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'I would hope agencies see us as a more businesslike place' – Whitehall PR supremo Alex Aiken on changing nature of government comms

The UK government this week unveiled its 2014/15 Communications Plan, which sets out its marcomms priorities and budgets for the year ahead. Jane Wilson sought out government comms chief Alex Aiken to find out what it all means for the industry.

Alex Aiken: Whitehall's PR supremo

There was a lot of love in the Churchill Room of the HMRC building in London as Alex Aiken, executive director of government communications, led us through an overview of the new Communications Plan this week. Compared to last year’s presentation, which was ambitious but as yet untested, there is now enough evidence to show that Aiken’s team has delivered on most of the objectives he set out a year ago.

While clearly a team effort, Aiken is the one who has galvanised Whitehall’s communicators around common purpose and goals. No surprise from such a seasoned political campaigner. From 1995 to 2000, he led first the Conservative Party’s press office and then its campaign unit. This was followed by 12 years as communications director for Westminster Council, where he made his name as a respected and influential public sector PR chief. Since 2013, Aiken has been in his current role at the heart of government and working at a fierce pace to make communications more professional, collaborative, efficient and effective.

The Drum caught up with Aiken to discuss the highlights of the last 12 months and the key elements of the 2014/2015 plan.

Broadly, how has the government communications landscape evolved in the last 12 months?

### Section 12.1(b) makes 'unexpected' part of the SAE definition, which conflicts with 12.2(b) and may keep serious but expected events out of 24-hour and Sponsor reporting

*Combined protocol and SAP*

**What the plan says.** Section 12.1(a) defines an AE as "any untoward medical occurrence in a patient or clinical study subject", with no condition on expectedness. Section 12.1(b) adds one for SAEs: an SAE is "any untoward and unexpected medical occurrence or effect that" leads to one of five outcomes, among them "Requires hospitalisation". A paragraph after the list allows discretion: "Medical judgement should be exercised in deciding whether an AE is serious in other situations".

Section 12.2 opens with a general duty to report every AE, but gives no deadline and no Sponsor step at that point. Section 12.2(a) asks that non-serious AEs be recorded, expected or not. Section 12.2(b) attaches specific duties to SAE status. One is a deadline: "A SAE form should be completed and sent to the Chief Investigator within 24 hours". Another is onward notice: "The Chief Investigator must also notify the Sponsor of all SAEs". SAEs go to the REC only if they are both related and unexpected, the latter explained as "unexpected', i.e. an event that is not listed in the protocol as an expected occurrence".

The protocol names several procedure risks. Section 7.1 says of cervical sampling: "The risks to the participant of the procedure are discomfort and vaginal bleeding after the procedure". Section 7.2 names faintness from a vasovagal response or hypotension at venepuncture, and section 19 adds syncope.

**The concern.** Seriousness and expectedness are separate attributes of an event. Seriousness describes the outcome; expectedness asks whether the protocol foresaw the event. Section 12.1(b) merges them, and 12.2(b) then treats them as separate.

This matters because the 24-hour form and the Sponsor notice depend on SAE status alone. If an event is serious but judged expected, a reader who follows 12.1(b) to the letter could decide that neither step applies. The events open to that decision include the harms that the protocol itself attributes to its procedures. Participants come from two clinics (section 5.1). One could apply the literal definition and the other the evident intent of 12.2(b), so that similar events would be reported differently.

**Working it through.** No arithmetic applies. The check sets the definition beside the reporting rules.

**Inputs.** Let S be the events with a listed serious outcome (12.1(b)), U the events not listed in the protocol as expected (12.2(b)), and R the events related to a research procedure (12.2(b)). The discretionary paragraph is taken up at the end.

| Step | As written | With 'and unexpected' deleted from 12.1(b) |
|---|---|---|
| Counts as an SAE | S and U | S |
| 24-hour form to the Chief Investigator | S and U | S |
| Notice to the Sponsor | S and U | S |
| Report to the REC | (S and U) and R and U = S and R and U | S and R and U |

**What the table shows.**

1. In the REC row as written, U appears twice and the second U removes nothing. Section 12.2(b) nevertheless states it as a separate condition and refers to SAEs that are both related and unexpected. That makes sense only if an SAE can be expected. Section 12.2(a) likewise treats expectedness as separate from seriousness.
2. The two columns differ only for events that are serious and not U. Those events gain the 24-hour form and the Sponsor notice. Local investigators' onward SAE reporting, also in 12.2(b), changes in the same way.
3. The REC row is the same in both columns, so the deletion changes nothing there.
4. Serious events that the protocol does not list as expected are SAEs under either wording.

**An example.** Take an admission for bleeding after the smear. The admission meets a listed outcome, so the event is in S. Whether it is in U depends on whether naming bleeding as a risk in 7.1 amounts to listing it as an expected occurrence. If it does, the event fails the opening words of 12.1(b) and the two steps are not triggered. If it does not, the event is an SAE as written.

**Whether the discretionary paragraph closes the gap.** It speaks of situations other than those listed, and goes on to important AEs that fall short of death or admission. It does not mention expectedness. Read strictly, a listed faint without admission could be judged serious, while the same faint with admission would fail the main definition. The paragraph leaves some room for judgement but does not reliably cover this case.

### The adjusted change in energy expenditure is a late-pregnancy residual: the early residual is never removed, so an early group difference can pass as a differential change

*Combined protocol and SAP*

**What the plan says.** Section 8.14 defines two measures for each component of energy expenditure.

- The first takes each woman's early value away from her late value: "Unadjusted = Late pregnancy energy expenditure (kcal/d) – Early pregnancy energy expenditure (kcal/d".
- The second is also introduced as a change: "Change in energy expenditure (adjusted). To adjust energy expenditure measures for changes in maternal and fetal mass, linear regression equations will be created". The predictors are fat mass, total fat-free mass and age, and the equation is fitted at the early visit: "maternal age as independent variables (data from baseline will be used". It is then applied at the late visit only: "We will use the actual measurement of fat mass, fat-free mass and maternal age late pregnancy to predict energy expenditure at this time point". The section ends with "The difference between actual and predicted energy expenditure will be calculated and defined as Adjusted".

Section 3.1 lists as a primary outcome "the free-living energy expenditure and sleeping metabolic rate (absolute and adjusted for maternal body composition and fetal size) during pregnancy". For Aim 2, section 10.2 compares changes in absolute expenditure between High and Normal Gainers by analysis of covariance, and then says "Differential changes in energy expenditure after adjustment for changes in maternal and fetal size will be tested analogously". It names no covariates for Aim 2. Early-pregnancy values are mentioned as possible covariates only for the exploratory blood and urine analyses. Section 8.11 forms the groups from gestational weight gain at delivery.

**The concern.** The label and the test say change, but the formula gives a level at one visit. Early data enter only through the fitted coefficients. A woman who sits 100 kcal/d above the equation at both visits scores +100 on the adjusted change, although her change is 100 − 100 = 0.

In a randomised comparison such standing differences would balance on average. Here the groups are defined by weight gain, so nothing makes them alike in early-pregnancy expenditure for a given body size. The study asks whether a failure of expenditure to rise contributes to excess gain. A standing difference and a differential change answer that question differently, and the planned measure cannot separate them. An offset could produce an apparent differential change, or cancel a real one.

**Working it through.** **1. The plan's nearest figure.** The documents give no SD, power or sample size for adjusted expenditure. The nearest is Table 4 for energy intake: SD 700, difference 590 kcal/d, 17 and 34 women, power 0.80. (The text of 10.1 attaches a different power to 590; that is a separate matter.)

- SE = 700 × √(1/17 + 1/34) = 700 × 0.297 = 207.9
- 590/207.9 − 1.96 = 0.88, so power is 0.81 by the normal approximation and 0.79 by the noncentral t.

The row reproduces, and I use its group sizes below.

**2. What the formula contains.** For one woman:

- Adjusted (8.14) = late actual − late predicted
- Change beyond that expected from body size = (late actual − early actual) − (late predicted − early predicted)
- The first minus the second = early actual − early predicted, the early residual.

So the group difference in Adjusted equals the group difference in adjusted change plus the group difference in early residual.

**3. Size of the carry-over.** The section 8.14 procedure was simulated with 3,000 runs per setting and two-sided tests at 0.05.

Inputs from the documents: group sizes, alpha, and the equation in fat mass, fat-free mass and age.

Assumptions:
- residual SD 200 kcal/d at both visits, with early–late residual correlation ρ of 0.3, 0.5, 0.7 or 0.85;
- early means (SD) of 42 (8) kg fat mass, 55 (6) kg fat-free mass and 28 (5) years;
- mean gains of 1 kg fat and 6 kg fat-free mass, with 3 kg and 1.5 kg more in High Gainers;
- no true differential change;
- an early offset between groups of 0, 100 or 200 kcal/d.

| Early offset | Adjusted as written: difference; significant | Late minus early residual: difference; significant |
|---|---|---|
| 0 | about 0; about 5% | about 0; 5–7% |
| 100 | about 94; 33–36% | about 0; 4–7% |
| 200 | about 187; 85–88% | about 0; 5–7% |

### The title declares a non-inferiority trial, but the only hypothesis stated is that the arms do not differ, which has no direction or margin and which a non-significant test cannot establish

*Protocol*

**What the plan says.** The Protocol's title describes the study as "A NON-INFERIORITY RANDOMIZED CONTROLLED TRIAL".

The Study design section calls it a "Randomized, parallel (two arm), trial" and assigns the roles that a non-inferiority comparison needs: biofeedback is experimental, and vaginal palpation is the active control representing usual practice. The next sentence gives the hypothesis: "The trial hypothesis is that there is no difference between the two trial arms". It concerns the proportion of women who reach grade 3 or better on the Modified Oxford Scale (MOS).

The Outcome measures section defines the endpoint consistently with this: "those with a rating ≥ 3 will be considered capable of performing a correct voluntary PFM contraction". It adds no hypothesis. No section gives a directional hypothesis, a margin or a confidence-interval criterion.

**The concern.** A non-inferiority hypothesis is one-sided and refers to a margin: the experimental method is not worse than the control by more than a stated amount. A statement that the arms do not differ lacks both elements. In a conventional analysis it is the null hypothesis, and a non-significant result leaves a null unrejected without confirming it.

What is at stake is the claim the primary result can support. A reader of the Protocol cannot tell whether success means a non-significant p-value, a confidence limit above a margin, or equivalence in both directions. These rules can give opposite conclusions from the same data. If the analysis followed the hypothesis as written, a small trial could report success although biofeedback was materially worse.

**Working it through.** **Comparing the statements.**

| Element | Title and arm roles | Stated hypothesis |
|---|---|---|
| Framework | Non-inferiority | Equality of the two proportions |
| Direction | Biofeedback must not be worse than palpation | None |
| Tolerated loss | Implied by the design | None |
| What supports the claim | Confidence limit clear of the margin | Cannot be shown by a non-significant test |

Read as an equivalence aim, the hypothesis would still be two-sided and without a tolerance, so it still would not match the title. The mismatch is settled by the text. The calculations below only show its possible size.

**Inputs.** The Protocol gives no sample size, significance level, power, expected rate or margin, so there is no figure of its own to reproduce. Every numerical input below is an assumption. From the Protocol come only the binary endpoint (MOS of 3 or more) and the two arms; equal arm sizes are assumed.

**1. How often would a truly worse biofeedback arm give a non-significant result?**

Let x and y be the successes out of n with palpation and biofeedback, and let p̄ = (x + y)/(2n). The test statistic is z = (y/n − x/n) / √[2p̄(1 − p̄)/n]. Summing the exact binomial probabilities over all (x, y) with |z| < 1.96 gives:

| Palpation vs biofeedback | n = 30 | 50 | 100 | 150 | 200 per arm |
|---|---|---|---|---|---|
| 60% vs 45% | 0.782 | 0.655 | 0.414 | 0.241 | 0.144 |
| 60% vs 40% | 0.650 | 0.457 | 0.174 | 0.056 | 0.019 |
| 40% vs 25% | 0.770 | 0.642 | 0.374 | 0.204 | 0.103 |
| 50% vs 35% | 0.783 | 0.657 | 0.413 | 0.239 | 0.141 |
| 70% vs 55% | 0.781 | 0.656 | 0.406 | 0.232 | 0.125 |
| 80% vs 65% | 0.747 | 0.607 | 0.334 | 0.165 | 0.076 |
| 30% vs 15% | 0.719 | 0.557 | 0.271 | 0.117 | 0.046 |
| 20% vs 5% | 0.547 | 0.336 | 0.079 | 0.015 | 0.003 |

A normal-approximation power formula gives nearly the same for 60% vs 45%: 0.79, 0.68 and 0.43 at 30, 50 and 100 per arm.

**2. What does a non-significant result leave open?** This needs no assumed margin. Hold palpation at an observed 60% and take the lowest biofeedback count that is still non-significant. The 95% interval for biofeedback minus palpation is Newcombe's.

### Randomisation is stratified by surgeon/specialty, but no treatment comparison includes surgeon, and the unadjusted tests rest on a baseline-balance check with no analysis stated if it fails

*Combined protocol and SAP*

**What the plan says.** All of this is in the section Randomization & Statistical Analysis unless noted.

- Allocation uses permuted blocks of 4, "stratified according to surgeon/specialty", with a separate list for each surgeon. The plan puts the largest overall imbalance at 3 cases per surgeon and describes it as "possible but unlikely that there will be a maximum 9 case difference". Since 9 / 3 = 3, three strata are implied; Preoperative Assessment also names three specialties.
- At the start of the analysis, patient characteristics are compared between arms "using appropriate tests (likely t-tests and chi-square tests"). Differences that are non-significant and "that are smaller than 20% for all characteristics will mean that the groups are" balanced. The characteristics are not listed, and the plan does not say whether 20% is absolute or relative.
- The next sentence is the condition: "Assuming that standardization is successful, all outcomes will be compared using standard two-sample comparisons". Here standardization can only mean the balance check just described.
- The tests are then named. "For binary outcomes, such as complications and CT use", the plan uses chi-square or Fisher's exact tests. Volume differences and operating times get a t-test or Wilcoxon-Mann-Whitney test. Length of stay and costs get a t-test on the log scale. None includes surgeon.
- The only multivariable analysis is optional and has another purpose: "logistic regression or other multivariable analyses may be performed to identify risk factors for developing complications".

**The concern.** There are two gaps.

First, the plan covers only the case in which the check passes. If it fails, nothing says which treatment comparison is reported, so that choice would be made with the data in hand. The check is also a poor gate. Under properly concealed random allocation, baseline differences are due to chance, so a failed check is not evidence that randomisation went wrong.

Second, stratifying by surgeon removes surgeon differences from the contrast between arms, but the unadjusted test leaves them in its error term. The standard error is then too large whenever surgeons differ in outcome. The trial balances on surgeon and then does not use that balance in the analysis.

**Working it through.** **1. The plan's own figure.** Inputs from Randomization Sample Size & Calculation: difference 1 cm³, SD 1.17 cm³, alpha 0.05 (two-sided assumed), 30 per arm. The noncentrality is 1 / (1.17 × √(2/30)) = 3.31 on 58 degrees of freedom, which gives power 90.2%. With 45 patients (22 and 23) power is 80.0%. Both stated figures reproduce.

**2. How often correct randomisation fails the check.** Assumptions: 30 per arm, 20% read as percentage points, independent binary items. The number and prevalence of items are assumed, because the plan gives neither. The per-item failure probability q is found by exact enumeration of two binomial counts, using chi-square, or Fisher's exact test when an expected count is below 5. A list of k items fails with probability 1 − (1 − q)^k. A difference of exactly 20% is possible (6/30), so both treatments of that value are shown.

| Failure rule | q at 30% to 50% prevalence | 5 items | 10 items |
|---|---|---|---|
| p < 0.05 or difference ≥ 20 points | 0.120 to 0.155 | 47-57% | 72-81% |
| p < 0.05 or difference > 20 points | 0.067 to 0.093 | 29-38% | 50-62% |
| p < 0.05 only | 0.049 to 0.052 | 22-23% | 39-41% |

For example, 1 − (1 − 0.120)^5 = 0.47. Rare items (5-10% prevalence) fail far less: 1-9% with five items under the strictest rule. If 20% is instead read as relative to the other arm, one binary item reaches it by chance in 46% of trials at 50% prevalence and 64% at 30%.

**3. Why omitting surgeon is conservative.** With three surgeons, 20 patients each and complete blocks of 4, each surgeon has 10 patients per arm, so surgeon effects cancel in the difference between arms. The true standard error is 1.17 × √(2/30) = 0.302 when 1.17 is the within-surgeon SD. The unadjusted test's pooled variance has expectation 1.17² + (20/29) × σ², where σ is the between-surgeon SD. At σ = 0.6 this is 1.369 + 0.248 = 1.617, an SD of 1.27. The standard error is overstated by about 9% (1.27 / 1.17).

First and foremost we have become more professional with an emphasis on development. 2,000 people have completed Aspire [internal training programme] courses. We have placed a much stronger focus on evaluation of impact and we are more collegiate and collaborative in our approach.

We also now have the Government Communications Service (GCS). This is a major step forward and the difference it makes is partly evinced by the Government Communications Plan. In the plan, 240 communications activities have been captured, prioritised and focused on three priorities for government communicators – building economic confidence; promoting a fair society and maintaining Britain’s influence in the world.

Have you achieved the objectives you set out a year ago?

Broadly yes. The first phase of the reform of government communications is largely complete. We will move on to second phases in late 2014.

Better evaluation was a key objective last year. How have you measured campaign performance?

Before, there were two departments that routinely measured their work. The others, we said, have to have measurement and evaluation in place. Now, 26 out of 33 major departments and agencies have performance hubs. Our aim is to have this in place in 100 per cent of departments and agencies quite soon.

How have you ensured that professional development is embedded?

The GCS now has around 3,000 members and each person has to do four pieces of professional development around core communication skills. They can’t be promoted or even make a sideways move unless they have completed their CPD.

Has there been a culture change in government communications teams?